Janacek had put major money into a U. Penn archaeology project; he'd coaxed and conned some of the best techs in the Biz to donate their time. In 2012, the team successfully played back the 5,000-year-old sounds of Sumer from thrown pottery, recordings made by sound waves impinging on the needle as the pot turned on the wheel. Took an almost unthinkable amount of filtering and amplification, to the point where some critics alleged this was more creation than transcription.
And yet, in those fragmentary recordings, there were recognizable sounds. Dogs barking, noises from streets of sun-baked brick just beyond the potter’s room, and, even, a few fragments of ancient spoken Sumerian; a potter chanting tunelessly to the gods as she worked: “Dingi’ Pazuzu qatu Dingir Ishtar.”
Janacek built a whole album, e-Dubba, riffing off that found audio. In liner notes which seemed to beg for the inevitable “crackpot” review, he said, ”What is mind, but this same Sumerian clay, into which the world’s impress is recorded? Thetic cognition is merely the laser, tracing the pits and lands; we are one-off glass masters, ready for duplication.”
Made me think. Janecek’s mind, spirit, is in some sense the inversion of his canonical performance of the Goldbergs. The score is just mute base-pairs; performance is the mirror-flesh of his mind.
The person creates the performance; can the performance create the person? There is some non-trivial sense in which Goldberg, in Keyserling’s antechamber, is a musical Turing test: If Goldberg plays well, Keyserling should wonder: “Could it be that tonight Bach himself has dropped by to lull me to sleep?” If you can’t tell the difference, is there a difference? Hoc est corpus.
“Harmonics are non-tempered. We are harmonics, spirits thrown up by the resonance of flesh, matter plucked by energy, possessed by the fundamental frequency of the instrument. Each note, arrogant, imagines itself to be self-caused, sui generis. It has no history, no notion of its nascence, its way of coming to acoustic space.”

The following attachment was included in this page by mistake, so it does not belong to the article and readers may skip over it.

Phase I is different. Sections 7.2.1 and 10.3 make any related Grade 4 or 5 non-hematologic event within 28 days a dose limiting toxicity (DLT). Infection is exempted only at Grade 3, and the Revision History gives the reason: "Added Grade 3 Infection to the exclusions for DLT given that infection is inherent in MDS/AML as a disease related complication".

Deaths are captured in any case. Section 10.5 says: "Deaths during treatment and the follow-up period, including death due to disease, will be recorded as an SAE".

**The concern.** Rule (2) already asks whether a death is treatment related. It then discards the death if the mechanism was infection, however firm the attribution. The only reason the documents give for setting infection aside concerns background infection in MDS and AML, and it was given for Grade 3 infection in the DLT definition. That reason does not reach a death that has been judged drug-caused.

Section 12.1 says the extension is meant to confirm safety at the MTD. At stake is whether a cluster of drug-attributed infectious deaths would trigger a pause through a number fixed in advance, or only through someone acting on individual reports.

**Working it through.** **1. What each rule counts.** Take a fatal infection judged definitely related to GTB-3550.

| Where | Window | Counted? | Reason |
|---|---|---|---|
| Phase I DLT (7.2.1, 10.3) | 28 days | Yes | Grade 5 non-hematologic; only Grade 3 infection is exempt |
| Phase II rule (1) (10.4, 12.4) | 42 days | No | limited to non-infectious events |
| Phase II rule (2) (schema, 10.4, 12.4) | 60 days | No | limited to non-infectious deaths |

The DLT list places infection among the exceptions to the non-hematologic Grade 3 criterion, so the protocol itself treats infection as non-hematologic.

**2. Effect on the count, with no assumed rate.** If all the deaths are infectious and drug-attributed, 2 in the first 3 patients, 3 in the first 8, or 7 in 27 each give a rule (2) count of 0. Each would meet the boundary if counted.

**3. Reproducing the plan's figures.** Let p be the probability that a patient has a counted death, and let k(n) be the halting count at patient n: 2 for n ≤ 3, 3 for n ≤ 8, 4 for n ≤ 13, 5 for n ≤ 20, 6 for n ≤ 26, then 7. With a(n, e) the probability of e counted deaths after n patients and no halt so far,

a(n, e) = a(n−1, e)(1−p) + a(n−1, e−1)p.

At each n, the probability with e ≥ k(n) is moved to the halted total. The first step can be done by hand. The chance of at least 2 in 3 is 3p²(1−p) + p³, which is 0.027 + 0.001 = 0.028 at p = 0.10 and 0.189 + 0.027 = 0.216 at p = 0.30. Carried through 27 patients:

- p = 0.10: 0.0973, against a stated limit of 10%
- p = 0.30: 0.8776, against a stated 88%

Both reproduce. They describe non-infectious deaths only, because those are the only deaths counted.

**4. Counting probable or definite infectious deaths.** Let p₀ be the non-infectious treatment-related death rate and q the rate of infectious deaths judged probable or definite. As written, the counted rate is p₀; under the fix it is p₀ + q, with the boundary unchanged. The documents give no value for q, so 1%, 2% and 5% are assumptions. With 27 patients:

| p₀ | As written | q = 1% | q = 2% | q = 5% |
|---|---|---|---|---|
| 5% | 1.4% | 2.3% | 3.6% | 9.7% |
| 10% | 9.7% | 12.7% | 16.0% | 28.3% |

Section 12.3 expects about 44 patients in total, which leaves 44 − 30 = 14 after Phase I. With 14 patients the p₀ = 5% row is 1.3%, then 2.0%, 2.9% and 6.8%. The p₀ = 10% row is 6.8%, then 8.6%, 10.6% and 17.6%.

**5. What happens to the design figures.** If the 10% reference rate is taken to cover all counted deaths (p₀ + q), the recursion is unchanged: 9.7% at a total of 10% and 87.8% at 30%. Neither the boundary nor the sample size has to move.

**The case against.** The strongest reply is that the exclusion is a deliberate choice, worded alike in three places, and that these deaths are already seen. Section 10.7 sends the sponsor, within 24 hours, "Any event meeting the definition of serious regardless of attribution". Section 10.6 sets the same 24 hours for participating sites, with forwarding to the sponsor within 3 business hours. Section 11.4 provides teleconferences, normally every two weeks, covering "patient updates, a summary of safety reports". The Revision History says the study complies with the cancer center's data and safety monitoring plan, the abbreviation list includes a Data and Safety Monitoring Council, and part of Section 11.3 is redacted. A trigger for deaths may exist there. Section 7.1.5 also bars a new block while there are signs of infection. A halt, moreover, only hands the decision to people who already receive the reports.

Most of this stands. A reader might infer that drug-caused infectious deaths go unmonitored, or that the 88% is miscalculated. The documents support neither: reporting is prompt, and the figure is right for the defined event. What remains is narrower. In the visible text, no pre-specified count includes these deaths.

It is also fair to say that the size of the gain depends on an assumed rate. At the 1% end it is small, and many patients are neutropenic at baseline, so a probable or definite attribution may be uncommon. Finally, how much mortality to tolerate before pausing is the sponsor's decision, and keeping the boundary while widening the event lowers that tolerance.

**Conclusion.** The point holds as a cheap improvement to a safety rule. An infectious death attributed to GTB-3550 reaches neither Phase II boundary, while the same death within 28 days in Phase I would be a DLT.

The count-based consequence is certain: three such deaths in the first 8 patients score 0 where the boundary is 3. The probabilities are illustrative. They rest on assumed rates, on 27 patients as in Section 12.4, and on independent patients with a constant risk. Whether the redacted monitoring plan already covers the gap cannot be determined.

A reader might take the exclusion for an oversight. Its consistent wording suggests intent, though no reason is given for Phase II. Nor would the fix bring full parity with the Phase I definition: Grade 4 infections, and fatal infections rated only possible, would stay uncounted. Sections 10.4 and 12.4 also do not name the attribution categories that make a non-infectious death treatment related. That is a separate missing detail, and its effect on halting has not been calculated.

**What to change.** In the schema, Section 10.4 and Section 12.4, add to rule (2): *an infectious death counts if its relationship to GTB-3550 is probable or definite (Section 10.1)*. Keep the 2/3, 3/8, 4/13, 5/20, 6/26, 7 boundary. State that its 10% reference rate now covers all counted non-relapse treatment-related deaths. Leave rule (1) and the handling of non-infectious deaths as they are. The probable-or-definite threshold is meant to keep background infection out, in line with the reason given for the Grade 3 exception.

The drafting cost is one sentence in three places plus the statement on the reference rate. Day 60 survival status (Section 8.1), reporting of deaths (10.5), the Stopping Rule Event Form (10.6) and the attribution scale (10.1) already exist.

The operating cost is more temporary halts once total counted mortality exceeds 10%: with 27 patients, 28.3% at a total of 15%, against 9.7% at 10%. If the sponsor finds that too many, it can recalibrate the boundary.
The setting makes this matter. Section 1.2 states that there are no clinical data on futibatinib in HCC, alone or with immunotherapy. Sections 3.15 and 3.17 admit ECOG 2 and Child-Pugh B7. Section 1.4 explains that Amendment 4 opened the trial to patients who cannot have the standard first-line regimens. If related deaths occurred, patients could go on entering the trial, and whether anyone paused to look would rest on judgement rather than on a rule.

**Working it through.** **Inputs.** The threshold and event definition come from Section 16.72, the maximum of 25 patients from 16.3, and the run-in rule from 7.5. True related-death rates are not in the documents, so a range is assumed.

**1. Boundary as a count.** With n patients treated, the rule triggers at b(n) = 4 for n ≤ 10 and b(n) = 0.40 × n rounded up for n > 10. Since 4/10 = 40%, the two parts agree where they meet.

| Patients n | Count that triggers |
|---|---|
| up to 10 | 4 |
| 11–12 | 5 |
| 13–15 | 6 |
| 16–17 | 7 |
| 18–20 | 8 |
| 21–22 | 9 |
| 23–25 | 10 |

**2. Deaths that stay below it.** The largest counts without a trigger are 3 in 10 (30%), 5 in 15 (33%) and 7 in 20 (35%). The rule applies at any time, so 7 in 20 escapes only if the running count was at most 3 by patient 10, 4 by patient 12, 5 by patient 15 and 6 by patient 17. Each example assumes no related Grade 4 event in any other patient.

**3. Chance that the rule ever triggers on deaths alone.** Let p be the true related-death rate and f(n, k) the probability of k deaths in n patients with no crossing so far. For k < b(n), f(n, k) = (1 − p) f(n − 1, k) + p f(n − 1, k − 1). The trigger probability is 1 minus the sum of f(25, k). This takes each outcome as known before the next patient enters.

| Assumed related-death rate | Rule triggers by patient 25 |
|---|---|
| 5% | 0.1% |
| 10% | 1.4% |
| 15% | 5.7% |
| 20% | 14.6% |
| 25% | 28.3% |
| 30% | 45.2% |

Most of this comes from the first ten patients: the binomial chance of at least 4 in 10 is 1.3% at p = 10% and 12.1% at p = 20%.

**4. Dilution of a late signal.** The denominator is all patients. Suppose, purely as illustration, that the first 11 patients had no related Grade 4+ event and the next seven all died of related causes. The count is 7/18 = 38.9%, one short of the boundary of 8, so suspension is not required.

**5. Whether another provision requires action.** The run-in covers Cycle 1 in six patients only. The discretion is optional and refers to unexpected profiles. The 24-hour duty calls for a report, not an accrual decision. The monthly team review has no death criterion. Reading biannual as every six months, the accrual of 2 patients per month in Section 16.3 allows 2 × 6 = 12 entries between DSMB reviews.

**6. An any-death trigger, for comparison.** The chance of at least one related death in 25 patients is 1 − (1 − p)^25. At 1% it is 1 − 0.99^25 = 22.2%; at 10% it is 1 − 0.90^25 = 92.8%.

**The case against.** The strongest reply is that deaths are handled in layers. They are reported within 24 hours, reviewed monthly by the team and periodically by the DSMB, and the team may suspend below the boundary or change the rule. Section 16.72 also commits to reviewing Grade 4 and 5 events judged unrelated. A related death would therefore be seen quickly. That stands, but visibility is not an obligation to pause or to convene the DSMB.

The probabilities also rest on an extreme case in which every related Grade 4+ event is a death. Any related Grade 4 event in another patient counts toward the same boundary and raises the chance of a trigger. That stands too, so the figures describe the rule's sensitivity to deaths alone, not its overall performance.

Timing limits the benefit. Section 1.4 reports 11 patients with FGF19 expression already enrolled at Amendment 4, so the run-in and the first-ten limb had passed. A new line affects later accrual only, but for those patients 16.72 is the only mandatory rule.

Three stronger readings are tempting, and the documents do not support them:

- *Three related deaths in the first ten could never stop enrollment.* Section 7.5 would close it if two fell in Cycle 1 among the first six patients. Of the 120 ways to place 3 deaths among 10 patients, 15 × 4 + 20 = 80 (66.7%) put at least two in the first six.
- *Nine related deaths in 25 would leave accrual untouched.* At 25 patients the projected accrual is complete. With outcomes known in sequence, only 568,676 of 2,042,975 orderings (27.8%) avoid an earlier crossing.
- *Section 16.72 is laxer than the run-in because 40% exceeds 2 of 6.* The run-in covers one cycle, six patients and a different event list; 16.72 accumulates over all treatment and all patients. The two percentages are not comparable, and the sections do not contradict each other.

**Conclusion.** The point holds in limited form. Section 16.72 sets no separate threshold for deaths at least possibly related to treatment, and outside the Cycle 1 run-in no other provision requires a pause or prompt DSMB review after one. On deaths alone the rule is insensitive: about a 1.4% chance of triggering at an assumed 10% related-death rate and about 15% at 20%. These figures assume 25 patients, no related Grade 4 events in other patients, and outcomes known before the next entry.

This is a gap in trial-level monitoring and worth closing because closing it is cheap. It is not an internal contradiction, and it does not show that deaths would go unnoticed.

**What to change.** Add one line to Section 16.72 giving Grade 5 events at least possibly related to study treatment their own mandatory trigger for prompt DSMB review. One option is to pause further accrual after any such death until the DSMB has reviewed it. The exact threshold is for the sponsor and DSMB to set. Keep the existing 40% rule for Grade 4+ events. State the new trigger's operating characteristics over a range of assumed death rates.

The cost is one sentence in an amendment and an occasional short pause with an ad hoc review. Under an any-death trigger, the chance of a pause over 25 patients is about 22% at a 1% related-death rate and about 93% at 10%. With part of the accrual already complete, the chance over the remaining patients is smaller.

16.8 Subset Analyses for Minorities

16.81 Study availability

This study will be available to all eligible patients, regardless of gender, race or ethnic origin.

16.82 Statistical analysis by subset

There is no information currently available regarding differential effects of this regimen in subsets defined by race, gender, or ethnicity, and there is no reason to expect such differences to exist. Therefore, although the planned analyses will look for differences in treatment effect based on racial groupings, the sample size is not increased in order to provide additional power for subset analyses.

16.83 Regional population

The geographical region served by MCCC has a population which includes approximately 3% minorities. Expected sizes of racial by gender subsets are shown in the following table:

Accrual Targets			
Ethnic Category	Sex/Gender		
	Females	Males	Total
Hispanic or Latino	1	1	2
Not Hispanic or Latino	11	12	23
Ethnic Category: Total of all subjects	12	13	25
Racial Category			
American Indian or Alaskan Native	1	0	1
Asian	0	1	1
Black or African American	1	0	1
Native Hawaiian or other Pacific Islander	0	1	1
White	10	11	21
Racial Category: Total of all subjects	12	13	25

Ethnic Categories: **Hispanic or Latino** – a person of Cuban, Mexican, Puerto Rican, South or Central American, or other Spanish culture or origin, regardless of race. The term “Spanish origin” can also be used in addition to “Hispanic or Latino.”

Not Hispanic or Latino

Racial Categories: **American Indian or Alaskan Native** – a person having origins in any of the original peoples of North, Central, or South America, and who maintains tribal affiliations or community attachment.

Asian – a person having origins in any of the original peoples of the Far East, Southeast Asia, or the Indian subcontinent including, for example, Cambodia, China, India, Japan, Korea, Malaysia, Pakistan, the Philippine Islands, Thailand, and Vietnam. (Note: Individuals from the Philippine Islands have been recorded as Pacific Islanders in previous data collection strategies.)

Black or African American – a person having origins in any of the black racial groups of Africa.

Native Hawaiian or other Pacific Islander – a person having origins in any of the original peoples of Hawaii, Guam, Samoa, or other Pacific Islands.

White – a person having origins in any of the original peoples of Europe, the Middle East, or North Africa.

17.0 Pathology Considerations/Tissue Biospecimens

—Liner notes to e-Dubba.
“Equal temperament is a typical meat-assed solution,” said Manny. This was one of the Manster’s leitmotifs, and once he fired this subroutine, you had little choice but to take the ride. I was testing his solenoids, two hours until the second round started, so I just grunted noncommittally.
“A key’s true intervals are based on harmonics, the vibrations of fractional lengths of its fundamental string. But that means an F relative to a C isn’t the same as an F relative to a D. That’s okay for one-key instruments, but in us keyboards, where the scale is modular and repeatable, my ancestors’ Northern European artisans ran into tuning problems immediately.”
I knew what was coming, with the same numbing certainty you have watching the first act of a tragedy. In case we humans missed it, here was our harmatia, from Manny’s unbiased perspective.
“So they resorted to a purely arbitrary mathematical solution. Equal temperament.”
“And why,” I said with mock curiosity, “is that such a bad thing?”
“In their pornographic haste to cram every key into one box, they bashed each one until it fit. Instead of fractions of the fundamental, the ratio of each successive semitone's frequency increases by the 12th root of 2. Does that sound like a solution designed by nature? It makes all keys suboptimal. But prior to digital instruments, it was imposed by your Western scale and the physical realities of keyboard hardware.”
I couldn’t resist. “So it’s not true for you, eh? But don’t you strive to be an even-tempered instrument?”
“Mike, could you please stick your head really close to my soundboard for a second?”
“I’m human, but I’m not stupid.”
“No, you’re not. So why don’t you get this? You’ve even played some of Bach’s experiments.”
It was true; I did have some of the Even-Tempered Clavier in my repertoire. “Too noodle-y for me.”
“Exactly. That’s Bach struggling to find each key’s authentic sound. He was really a scientist; for him, it was about deriving complexity from first principles. Like Wolfram. That’s why he was fascinated with canons. You know how hard they are to play; imagine how hard they are to write.”
I didn’t need to, having tried my hand at one or two in painstaking, laborious fashion. They made my thinker hurt. Even Janacek only wrote one that we know of, though he loved to play them. But that asymmetry was significant: With the right lens, you could see in Janacek’s oeuvre the same clash of wills-again-won'ts generating Manny’s temperament complaint.
Janacek was fundamentally bipolar: part of him sought the intricacy of Bach’s canonic work as the most extreme example of inventiveness within self-generated boundaries. Then there was that part of him that rebelled against all constraints — leveraging continuously shifting tones and self-interacting harmonics in an attempt to demolish even the notion of “note-ness.” E-Dubba (especially my favorite cut, ”Zusammenstoss mit einem Rotwild,” Op. 313) made Xenakis’ Metastasis sound like utter pedestrian clarity. Trying to listen to and make sense of those pieces is like being in a room full of poets shouting in different languages. You have this vague sense of tremendous meaning, you hear evocative assonances, but you struggle so much that you run out of neurotransmitters. And eventually, you pack it in and cue up some pop anthem to cleanse your palate.